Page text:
Yet if consumers have the impression that a glass of Neutral milk is harmless from a climate perspective, they are mistaken, said Matthew Hayek, an assistant professor of environmental studies at New York University. “A glass of their milk still creates multiple times more emissions than a glass of soy or oat milk,” he said.

Neutral purchases offset credits to mitigate about 30 percent of the emissions its suppliers create – the emissions remaining even after farms shift to more eco-friendly agriculture. Those credits come from animal farms outside its supplier network that trap the methane gas from manure and convert it to energy. There are major disagreements among experts about how to value those offsets.

While climate activists want to see the rest of the agriculture industry embrace the kind of projects Neutral has on its farms, they worry its introduction of carbon-neutral branding invites other companies to make such claims at a time regulators are ill equipped to assess them. Regulators in the European Union have grown so concerned by consumer confusion that starting in 2026 the E.U. will no longer allow a company using offsets – as Neutral does – to brand their product carbon neutral.

Neutral CEO Marcus Lovell Smith said the branding is backed by full disclosure of the methods the company uses to erase emissions. “Consumers are saying, ‘There is so much I cannot believe out there, just be real and show me what you are doing,’” he said. “That is all we are trying to do.”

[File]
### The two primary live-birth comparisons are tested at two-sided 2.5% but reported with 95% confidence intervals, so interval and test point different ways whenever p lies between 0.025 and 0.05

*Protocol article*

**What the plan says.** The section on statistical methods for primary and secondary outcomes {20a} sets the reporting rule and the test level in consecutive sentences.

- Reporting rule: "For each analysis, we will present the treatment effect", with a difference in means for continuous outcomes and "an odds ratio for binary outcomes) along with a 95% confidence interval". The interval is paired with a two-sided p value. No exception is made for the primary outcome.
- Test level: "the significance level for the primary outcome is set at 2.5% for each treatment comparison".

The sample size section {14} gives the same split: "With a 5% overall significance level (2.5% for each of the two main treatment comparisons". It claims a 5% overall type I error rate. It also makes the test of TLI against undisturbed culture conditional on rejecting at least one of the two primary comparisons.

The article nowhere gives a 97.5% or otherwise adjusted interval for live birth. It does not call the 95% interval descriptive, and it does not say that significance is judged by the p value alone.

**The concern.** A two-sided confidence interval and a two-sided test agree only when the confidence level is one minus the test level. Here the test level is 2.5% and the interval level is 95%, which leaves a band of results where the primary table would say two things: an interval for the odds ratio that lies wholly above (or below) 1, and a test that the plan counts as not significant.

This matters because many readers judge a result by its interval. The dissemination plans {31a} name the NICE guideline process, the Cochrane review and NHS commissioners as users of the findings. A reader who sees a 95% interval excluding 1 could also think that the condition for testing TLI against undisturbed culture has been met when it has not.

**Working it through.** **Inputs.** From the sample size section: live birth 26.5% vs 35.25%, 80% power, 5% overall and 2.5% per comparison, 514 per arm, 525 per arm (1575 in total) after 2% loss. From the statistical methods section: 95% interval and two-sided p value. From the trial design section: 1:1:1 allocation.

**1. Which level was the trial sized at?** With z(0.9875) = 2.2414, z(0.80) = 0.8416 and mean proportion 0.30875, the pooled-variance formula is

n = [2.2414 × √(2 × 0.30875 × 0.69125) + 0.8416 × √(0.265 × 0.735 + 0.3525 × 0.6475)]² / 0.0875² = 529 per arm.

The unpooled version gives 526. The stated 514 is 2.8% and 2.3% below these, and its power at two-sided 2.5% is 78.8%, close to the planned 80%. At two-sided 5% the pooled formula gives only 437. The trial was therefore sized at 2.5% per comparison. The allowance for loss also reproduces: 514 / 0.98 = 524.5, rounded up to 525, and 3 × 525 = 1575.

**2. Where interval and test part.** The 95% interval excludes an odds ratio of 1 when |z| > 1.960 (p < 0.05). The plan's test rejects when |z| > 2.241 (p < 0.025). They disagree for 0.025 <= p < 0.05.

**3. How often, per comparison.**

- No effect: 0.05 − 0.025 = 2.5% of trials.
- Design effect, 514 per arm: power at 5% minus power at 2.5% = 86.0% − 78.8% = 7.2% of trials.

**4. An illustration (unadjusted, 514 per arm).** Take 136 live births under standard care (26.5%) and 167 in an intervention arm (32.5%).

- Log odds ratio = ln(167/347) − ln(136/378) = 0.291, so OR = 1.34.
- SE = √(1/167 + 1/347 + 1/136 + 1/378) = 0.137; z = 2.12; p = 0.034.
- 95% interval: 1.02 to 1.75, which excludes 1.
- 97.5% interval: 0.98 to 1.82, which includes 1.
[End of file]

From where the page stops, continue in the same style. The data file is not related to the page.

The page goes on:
Hopdoddy is navigating similar terrain. CEO Jeff Chandler says it was less than a year ago that the company could not find enough suppliers of “regenerative” meat – the term for farming that aims to restore the health of the land and the atmosphere – to fill its burger orders. Now, Hopdoddy is moving on to finding suppliers of regeneratively raised grain for its buns. But making climate claims is a fraught business.

“We always want to be truthful in what we say and avoid any greenwashing,” he said. “It is a big evil in our industry. We cannot over promise. But all of the claims we have made, we can back up.”

Still, several customers feasting on the burgers in Gainesville recently were flummoxed about why they would eat “regenerative beef.” The exception was a regular at the Hopdoddy joint, Lakesha Fountain, who said she trusts the restaurant is serving it because it is healthier and higher quality.

Edward Lavagnino, munching truffle fries while awaiting his burger, asked if it meant grass-fed. That moved one of his companions, Joe Nero, to suggest Googling it.

“It sounds to me like beef that regenerates, and that sounds a little Halloweenish,” said Bob Anderson, of Clermont, Fla.

Another customer, asked by a reporter if they purchased a regenerative beef burger, responded: “No, I got the one with bacon.”

The climate-friendly branded burger may or may not take off with diners. But in Gainesville, the experiment was cut short. Days after The Post stopped by, Hopdoddy shuttered the location.

Kircher Farm is one of Neutral’s supplier farms.